Japan's Prime Minister Fumio Kishida said Japan will start releasing treated radioactive water from the Fukushima nuclear power plant into the sea on Thursday, weather conditions permitting, despite concerns among local fishermen and persistent opposition from China.
The controversial decision was made at a ministerial meeting on Tuesday morning, as a significant amount of the water has accumulated at the site since the 2011 nuclear accident triggered by a devastating earthquake and ensuing tsunami, according to Japan's News Agency (KYODO).
In April 2021, Kishida's predecessor, Yoshihide Suga, gave his approval for the release of the water into the Pacific Ocean "in around two years."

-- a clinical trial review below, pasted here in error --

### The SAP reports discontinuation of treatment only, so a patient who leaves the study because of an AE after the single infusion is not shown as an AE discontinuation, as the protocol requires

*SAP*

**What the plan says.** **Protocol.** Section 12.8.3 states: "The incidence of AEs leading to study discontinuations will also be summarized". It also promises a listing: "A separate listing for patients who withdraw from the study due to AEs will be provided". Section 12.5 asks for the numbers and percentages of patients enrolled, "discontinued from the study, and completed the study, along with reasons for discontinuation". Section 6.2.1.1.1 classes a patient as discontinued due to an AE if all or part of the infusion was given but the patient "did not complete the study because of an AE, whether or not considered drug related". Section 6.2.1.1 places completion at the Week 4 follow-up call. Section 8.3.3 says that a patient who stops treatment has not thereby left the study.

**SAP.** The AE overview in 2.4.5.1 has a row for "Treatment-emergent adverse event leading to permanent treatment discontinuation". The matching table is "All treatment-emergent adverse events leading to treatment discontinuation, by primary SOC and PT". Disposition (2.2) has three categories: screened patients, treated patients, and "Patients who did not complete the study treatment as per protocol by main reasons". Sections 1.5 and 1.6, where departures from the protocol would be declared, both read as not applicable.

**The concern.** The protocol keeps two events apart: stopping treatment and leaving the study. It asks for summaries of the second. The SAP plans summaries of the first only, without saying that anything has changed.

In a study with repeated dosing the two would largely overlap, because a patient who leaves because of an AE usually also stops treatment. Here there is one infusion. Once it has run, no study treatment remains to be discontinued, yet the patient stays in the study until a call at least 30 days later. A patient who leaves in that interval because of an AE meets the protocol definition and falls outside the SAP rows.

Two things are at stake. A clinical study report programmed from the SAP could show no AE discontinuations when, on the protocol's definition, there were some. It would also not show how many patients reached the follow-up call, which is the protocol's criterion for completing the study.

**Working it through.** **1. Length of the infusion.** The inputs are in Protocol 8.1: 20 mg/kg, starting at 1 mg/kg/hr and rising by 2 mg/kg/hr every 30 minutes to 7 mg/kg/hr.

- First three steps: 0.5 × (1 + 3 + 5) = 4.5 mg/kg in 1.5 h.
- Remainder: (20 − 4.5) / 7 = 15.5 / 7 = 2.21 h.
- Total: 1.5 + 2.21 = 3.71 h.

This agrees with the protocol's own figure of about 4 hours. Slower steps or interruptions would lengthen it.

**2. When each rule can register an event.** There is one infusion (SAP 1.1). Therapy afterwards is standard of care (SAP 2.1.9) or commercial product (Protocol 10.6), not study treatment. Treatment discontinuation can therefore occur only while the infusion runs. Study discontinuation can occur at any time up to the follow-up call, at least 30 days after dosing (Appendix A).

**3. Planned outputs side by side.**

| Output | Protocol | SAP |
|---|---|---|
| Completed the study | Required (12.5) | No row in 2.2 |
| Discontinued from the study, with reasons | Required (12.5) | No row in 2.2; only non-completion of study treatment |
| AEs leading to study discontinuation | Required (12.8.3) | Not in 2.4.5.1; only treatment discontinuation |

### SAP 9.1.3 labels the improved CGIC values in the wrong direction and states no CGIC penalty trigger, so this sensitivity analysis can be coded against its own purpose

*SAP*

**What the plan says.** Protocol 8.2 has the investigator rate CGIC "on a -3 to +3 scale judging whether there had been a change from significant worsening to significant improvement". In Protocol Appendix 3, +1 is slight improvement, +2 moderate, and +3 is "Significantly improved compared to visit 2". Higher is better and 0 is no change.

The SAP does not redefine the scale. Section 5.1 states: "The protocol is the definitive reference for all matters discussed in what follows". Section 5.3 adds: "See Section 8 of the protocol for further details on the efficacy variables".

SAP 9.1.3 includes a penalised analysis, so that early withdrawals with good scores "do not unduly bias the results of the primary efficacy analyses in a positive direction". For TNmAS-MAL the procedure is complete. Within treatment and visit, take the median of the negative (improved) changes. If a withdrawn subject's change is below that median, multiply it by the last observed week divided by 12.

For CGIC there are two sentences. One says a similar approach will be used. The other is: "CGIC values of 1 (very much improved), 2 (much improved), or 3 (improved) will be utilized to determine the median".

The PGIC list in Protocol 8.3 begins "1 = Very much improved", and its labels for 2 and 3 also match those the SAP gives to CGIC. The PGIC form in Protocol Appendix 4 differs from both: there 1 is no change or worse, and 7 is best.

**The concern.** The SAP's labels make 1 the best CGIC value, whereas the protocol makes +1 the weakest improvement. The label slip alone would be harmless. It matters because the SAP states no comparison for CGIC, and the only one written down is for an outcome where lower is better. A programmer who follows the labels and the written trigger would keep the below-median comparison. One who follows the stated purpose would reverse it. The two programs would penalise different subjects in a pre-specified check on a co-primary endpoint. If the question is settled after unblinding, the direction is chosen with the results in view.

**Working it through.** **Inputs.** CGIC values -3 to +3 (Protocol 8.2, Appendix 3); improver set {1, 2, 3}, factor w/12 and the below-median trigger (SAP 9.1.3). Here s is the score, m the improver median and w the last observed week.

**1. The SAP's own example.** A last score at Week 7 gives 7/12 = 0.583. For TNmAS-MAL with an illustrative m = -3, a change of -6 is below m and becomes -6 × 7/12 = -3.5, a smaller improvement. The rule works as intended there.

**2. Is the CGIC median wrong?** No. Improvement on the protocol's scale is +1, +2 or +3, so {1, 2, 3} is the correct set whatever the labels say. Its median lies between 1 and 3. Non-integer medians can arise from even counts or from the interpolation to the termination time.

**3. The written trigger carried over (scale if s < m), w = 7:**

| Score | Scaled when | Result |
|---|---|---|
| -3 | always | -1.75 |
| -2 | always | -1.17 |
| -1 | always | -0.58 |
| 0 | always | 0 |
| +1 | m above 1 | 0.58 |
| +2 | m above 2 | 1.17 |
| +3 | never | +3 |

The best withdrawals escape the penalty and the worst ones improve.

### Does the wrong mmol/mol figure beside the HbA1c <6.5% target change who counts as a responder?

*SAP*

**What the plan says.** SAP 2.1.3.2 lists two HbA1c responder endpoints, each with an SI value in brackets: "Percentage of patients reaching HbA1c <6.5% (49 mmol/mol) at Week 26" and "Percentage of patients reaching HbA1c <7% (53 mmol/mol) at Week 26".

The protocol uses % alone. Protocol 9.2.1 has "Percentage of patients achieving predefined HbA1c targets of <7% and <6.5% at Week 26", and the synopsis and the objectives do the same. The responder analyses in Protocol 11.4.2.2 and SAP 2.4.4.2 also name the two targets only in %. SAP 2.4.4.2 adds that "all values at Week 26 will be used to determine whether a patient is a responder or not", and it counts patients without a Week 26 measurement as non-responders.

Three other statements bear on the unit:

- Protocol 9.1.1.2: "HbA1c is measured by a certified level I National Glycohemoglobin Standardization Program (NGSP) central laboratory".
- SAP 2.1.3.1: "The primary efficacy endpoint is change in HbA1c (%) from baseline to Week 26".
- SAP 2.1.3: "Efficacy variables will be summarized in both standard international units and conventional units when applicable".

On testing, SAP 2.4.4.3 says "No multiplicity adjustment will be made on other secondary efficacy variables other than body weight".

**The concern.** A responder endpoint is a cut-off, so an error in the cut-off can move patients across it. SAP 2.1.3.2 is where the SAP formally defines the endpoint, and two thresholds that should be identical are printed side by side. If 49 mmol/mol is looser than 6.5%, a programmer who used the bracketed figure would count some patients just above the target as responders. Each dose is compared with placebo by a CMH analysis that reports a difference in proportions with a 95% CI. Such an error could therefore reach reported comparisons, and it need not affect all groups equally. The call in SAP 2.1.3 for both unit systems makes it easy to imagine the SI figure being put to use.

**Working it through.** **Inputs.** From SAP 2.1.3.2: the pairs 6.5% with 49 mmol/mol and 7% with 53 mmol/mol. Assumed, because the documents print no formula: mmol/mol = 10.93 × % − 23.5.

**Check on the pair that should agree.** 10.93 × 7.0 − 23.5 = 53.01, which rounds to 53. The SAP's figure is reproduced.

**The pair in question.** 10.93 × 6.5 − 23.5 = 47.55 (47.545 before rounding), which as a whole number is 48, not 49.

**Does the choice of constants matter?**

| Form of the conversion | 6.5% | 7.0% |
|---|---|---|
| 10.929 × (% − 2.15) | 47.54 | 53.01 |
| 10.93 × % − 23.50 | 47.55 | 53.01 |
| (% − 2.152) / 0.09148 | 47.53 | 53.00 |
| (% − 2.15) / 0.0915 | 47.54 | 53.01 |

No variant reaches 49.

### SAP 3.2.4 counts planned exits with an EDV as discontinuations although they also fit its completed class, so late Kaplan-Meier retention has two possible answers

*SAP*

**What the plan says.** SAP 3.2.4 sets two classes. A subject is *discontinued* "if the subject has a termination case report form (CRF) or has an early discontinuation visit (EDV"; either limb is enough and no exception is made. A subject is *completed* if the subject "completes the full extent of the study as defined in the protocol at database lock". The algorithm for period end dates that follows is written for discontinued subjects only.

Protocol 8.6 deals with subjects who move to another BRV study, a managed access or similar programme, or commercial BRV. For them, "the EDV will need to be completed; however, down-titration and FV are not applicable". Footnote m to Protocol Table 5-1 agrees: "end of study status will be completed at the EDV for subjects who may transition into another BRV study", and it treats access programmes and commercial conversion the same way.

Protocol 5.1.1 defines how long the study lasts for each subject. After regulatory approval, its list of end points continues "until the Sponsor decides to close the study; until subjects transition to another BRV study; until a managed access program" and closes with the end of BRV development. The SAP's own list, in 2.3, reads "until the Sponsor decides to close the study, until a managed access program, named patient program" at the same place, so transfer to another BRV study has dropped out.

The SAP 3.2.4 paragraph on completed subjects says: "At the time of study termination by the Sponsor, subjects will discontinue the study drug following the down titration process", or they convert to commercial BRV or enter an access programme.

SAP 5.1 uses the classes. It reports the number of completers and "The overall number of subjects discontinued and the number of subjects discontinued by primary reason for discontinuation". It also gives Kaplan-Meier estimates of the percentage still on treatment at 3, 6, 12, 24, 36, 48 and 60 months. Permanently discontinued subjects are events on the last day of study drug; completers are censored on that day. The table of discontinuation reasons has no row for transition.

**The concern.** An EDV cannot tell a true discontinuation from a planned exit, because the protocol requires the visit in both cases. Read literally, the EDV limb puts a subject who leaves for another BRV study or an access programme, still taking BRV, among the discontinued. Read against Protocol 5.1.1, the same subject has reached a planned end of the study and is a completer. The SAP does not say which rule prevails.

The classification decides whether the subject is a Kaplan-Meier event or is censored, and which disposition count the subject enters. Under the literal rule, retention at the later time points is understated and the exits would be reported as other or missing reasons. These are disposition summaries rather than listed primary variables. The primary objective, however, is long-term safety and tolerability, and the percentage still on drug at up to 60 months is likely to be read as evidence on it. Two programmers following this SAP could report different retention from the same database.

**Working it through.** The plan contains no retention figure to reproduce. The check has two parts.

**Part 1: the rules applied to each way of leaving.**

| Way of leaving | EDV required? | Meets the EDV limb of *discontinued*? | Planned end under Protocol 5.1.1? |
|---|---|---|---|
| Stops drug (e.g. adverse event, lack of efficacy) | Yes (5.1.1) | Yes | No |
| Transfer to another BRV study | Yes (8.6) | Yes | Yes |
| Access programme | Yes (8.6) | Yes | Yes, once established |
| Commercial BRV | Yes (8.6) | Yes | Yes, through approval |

The International Atomic Energy Agency concluded in July that Japan's plan aligns with global safety standards and would have a "negligible radiological impact on people and the environment," prompting the government to proceed with the water discharge.
The Fukushima plant has stored more than 1.3 million tons of water through a custom purification system known as the Advanced Liquid Processing System, since three reactors melted down after a powerful earthquake struck off the coast in March 2011.
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